The Winners and Losers of Payday Loan Legislation
Apply for a Loan
Secured with SHA-256 Encryption
UPDATED: Jul 10, 2013
Advertiser Disclosure: We strive to help you make confident loan decisions. Comparison shopping should be easy. We are not affiliated with any one loan provider and cannot guarantee quotes from any single provider. Our partnerships don’t influence our content. Our opinions are our own. To compare quotes from many different companies please enter your ZIP code on this page to use the free quote tool. The more quotes you compare, the more chances to save.
Editorial Guidelines: We are a free online resource for anyone interested in learning more about loans. Our goal is to be an objective, third-party resource for everything loan related. We update our site regularly, and all content is reviewed by experts.
Proposed payday loan legislation is either for or against payday loan companies. While there are few exceptions, the opposing party tends to be consumer activists. Whenever laws regulating industries, such as the cash advance industry, are put into place, there are always winners and losers.
The Payday Loan War has been going on for years. As a result, each “battle” has had its own winners and losers.
Consumer activists, driven by their anti-payday loan ideology, have won several victories in certain states by successfully banning instant loan financing, despite the obvious demand and need from borrowers.
Fortunately for borrowers who need payday loans, only a handful of states in the country have passed laws prohibiting payday loan lending.
Many payday loan laws cap interest rates. Doing so makes it unprofitable for payday loan companies to do business in areas where such laws are in effect.
While this practice does not outright ban payday loans, it makes offering them so unprofitable that some companies simply pull up their stakes and move to other locations.
However, a recent legislative trend has been on the rise, and it targets the industry on a more local level. Some cities are enacting zoning laws that prohibit payday loan retail stores from being in certain parts of those cities or within city limits at all. Similar measures have put moratoriums on the addition of any new payday loan businesses from opening, which, in effect, limits the number of lending companies within city or county limits.
These minor victories may all be for naught since the payday loan industry is taking legislative battles to state levels where it need only deal with state government officials, rather than a plethora of local officials.
Now that these multi-level battles in the Payday Loan War have been going on for so long, just who has won? Lenders or activists?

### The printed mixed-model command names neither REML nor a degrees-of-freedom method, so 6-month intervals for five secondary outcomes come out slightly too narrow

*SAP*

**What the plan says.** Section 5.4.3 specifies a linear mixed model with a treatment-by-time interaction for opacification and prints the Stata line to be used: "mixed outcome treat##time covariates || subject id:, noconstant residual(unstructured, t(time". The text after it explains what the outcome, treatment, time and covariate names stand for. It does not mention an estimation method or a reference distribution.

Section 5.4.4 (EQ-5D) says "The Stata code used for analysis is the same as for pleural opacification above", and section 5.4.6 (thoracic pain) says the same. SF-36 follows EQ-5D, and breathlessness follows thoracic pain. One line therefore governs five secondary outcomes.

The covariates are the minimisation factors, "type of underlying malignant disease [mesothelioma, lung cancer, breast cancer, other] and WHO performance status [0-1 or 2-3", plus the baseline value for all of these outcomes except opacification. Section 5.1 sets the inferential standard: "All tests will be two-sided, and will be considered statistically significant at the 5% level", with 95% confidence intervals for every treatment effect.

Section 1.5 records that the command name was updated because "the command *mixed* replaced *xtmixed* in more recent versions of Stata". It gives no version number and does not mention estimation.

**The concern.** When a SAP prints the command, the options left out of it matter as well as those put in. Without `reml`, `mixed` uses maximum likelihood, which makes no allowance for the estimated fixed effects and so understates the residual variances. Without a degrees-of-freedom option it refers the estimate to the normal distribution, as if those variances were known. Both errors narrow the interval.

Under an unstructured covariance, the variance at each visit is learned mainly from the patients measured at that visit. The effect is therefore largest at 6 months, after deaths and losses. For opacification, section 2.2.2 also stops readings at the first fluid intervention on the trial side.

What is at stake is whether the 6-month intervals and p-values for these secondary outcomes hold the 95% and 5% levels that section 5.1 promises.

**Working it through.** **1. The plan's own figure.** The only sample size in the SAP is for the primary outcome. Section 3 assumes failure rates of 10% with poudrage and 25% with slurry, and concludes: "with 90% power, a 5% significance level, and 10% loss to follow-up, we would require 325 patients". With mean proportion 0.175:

The answer is actually something unexpected: Both lost, but neither is the biggest loser.
Mark A. Larsen, expert of legal finance, risk and communication, told loans.org that that consumers, not even a faction in the Payday Loan War, have actually lost something.
“Consumers lose choice,” he said. “The regulations typically passed are not designed to regulate but are in fact designed to destroy the industry. When costs are increased to a lender, those costs are passed on to the consumer. When making it impossible to get money locally, people go to the internet to get loans. These loans have less protection and typically don’t fall under local regulations. This allows consumers to be more vulnerable to disreputable lenders.”
As Larsen says, online-based payday loan lenders are the real victors. Online, regulators are nearly powerless to stop lending websites, which may be either licensed and reputable or unlicensed and unethical.
However, for all their victories at the state and local levels, consumer activists who decry payday loans as a bane of humanity have yet to dent the demand for payday loans.
Activists versus Banking Behemoths
In fact, demand for payday loans is so persistent that massive banks with household names, such as Wells Fargo, are joining the industry and offering their own slew of instant loan products. Even though activists have had mixed success against the already multi-billion dollar payday loan industry, it remains to be seen how they will perform against the banking giants of the world.
Despite this new phase in the Payday Loan War, Larsen suspects that most new regulation will miss its mark.
“Nobody is objecting to reasonable regulation,” said Larsen. “It is unusual for anything reasonable to come out of any state legislature. Legislation is either a knee jerk reaction to a single problem with a single company that overreacts and causes more harm than good, or the legislation is backed by competitors to payday lending that is designed to eliminate a competitor.”
Despite how anti-payday loan activists ignore the clear demand for regulated and ethical instant loans, they also fail to recognize one more important fact: Massive financial juggernauts do not enter into markets with no growth, let alone no demand.
“No matter what you do with payday lenders, there is still a need,” said Larsen. “That need will be met by someone with some product, regulated or not. Regulation should be narrowly designed to protect consumers by disclosures and limits with how much or how often a person can use the service. A better use of legislation would be to investigate why people need payday lending and try to solve the problem that leads people to need to borrow from their next paycheck.”
While legislation continues to miss its mark, in the end, each activist victory in this ongoing war results in multiple losers, none of which is hit harder than the consumer who is in financial distress.